Rethinking Travel, Finally

rethinking travel
It's been a while. Too long, really. After a year of pandemic isolation and staying away from most all public transit, I've come to a very clear conclusion: I don't need to travel.

Not now, at least.

Coming from someone who defines himself as a travel writer and tourism industry worker, that might seem weird. And it is. I do want to travel again one day, but the rush to hit the road, rails, or skies now, just as things are starting to open up again is not a rush I want to join.

Travel with Purpose

I travel with purpose. Not in a I-do-it-better-than-you sort of way, but I like going places, staying for a while, and even creating little habits in a destination. In the case of China, I traveled to work. In Naples, I went to write. In London, I went to teach. Casual vacations, valuable as they are for many people, don't interest me as much. Sure, I've gone places on a whim for a week and came back refreshed. Even on those trips, however, I like to stay in one place for a prolonged period of time.

Now, in a pandemic, my kind of travel experiences aren't as appealing. That type of travel is hindered by curfews, closed borders, restrictions, testing, and social distancing that make it seem, well, pretty useless now. 

The type of travel people engage in now is escapism and fun and frivolous, and I support that. Sit on a beach for a week? Sure. Go hiking for a weekend? Of course! Visit family for a holiday? No problem. I’m not going to turn up my nose to any of that.

But to sit down a plan a trip in the way I really like, I've accepted that it will need to wait. Everything needs to be too planned and calculated today to make it worth it.

The Big Question

So that brings me to the question we're all asking ourselves: Why do I travel at all then?

The people I meet. The random adventures I fall into. The mindless meandering and precarious situations I discover. Those are the things that get me excited about a place. These things require human interaction, proximity, and openness. We just don't have those things now. Not like we used to, and not like we will again.

I’ve had to ask myself what I really, truly, honestly miss about travel. The spontaneous adventures and carefree nature are features that top the list. Learning from locals comes in at a top ten spot, I’m sure. Feeling like I can become a part of a destination is often a rewarding goal. The often-overinflated sense of limitless possibility is a big draw.

Is it asking too much to want that all again? Now, in a pandemic, yes. It’s not fair to put those demands on my travels, to expect that sort of return when safety and health requirements take center stage – as they should.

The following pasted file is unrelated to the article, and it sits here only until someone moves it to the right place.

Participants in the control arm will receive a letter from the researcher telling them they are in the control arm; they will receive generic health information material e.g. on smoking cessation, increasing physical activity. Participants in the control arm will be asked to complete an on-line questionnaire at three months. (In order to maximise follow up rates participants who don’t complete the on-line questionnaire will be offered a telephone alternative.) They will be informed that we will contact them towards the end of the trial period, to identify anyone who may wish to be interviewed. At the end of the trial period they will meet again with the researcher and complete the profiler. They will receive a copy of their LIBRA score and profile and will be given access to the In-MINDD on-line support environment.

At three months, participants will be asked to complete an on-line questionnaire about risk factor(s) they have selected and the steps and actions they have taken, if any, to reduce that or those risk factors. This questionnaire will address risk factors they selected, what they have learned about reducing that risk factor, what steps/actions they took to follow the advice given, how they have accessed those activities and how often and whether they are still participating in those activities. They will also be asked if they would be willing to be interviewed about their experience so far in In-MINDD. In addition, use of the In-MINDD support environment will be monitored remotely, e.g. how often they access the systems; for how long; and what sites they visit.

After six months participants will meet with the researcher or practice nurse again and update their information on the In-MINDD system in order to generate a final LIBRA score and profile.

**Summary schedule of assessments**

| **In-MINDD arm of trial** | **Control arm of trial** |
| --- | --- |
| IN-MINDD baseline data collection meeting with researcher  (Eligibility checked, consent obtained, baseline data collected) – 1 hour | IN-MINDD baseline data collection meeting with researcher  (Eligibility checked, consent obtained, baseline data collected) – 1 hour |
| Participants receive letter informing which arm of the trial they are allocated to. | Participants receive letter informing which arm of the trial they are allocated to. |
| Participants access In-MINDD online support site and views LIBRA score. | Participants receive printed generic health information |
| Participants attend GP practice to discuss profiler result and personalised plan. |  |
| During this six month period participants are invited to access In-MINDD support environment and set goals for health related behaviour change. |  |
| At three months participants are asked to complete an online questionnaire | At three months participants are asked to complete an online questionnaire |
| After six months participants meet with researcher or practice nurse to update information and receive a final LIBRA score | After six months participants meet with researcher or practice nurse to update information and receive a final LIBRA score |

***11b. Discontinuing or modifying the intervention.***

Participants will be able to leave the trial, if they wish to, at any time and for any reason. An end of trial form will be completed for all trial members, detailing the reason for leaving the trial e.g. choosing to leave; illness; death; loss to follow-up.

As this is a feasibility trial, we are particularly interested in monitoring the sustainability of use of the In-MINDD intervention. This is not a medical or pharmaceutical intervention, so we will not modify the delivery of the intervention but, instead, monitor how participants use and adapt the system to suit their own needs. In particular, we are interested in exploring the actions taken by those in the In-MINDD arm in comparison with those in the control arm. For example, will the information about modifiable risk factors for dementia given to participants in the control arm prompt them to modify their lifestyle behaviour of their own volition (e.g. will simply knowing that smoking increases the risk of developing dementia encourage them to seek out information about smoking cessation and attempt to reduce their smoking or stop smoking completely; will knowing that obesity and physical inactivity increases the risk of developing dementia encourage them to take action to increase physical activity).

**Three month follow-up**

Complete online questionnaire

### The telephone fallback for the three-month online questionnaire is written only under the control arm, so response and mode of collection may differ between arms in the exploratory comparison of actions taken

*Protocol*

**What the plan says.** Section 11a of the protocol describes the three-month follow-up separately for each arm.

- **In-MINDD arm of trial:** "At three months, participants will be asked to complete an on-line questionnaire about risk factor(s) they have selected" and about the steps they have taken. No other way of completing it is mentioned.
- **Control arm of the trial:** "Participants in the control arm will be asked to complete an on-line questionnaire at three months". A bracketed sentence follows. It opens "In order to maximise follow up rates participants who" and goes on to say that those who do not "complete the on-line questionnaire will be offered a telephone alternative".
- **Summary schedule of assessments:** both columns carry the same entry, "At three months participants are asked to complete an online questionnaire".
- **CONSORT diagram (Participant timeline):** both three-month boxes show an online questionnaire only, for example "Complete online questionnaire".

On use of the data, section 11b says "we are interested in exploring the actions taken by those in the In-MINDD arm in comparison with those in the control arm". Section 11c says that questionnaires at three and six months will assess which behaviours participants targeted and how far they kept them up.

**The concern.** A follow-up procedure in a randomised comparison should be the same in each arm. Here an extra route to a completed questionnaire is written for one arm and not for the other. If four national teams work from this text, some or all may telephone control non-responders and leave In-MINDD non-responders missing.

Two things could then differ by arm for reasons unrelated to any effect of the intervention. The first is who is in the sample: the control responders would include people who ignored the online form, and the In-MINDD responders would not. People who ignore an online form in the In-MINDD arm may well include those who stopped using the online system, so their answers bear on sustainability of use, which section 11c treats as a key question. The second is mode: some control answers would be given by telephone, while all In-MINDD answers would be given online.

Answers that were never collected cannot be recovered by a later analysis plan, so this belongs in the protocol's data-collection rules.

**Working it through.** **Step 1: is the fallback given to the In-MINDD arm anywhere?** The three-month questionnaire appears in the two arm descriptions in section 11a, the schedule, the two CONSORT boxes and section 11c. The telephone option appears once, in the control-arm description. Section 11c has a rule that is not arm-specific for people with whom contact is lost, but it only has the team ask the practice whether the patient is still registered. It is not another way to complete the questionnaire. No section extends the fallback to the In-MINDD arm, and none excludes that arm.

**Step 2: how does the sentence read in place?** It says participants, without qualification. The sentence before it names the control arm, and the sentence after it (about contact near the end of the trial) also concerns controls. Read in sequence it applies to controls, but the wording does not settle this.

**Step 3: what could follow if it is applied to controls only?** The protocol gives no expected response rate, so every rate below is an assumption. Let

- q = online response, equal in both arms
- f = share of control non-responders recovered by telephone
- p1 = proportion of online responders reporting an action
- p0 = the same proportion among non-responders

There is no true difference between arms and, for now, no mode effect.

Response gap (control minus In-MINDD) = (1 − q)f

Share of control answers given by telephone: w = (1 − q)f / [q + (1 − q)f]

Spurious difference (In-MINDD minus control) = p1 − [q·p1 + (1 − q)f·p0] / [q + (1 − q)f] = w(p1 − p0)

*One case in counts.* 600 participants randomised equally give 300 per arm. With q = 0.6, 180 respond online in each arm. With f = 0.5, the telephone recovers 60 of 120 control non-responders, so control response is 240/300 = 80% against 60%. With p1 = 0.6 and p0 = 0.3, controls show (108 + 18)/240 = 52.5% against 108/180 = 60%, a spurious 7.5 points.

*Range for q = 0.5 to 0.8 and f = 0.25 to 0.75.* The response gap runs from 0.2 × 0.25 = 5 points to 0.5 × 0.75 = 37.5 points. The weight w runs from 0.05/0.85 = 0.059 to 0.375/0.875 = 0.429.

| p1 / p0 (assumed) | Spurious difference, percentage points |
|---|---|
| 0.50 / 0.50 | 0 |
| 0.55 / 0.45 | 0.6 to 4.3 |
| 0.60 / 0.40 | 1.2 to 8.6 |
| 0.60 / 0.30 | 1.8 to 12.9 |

So I turn to ask myself if those goals can’t be reached here at home, in New York. Can’t I wander? Can I feel relatively carefree out in the city? Can I make new friends here? Can I become more a part of the city? Can I push further and further to find new possibilities in Brooklyn, Manhattan, or beyond?

I sure can – and a host of unexplored restaurants, parks, and neighborhoods await.

It’s Just Where I’m At

I don't want to travel only to escape and feel refreshed. I live in New York City. I have limitless resources here and, frankly, all that refreshing fades away the moment you get on the subway. Treating this place as a destination and seeing it as a visitor might has gotten be through 2020 and this much of 2021.

Now, we're all rushing to reopen and to go back to altered versions of what we once did, and I get it. People need to work and vacation days need spending. I'm probably just not going to partake in it immediately. Might I consider a trip somewhere soon? Of course, but it will be surface level at best, or else a full retreat into the woods or some Italian village where I'll disappear for a few months. But that's not the travel I want. It's not the travel I need.

It's been a reckoning for over a year to realize that I am fine not traveling. It's not the physical act of getting in a metal tube and flying over a deep dark ocean that I need. It's what happens on the other end. And people are still not doing great. Vaccines are still slow to reach arms. 

Supporting local economies is great, of course, and I will, here in New York. The travel industry is suffering here like anywhere else. I can wander aimlessly for hours. I can hike to Coney Island. I can get locked into a cemetery by accident (again). 

It might not be as exotic as climbing the Great Wall or backpacking through Germany, but it’s where I’m at right now. Being OK with it and managing to enjoy it took some time, but I feel fortunate to be in this situation, vaccinated, surrounded by people who are as well, and knowing that in the near future, I can get back to my kind of travel.

No rush. I haven’t even made it to the Bronx yet and we’re more than a year into this thing…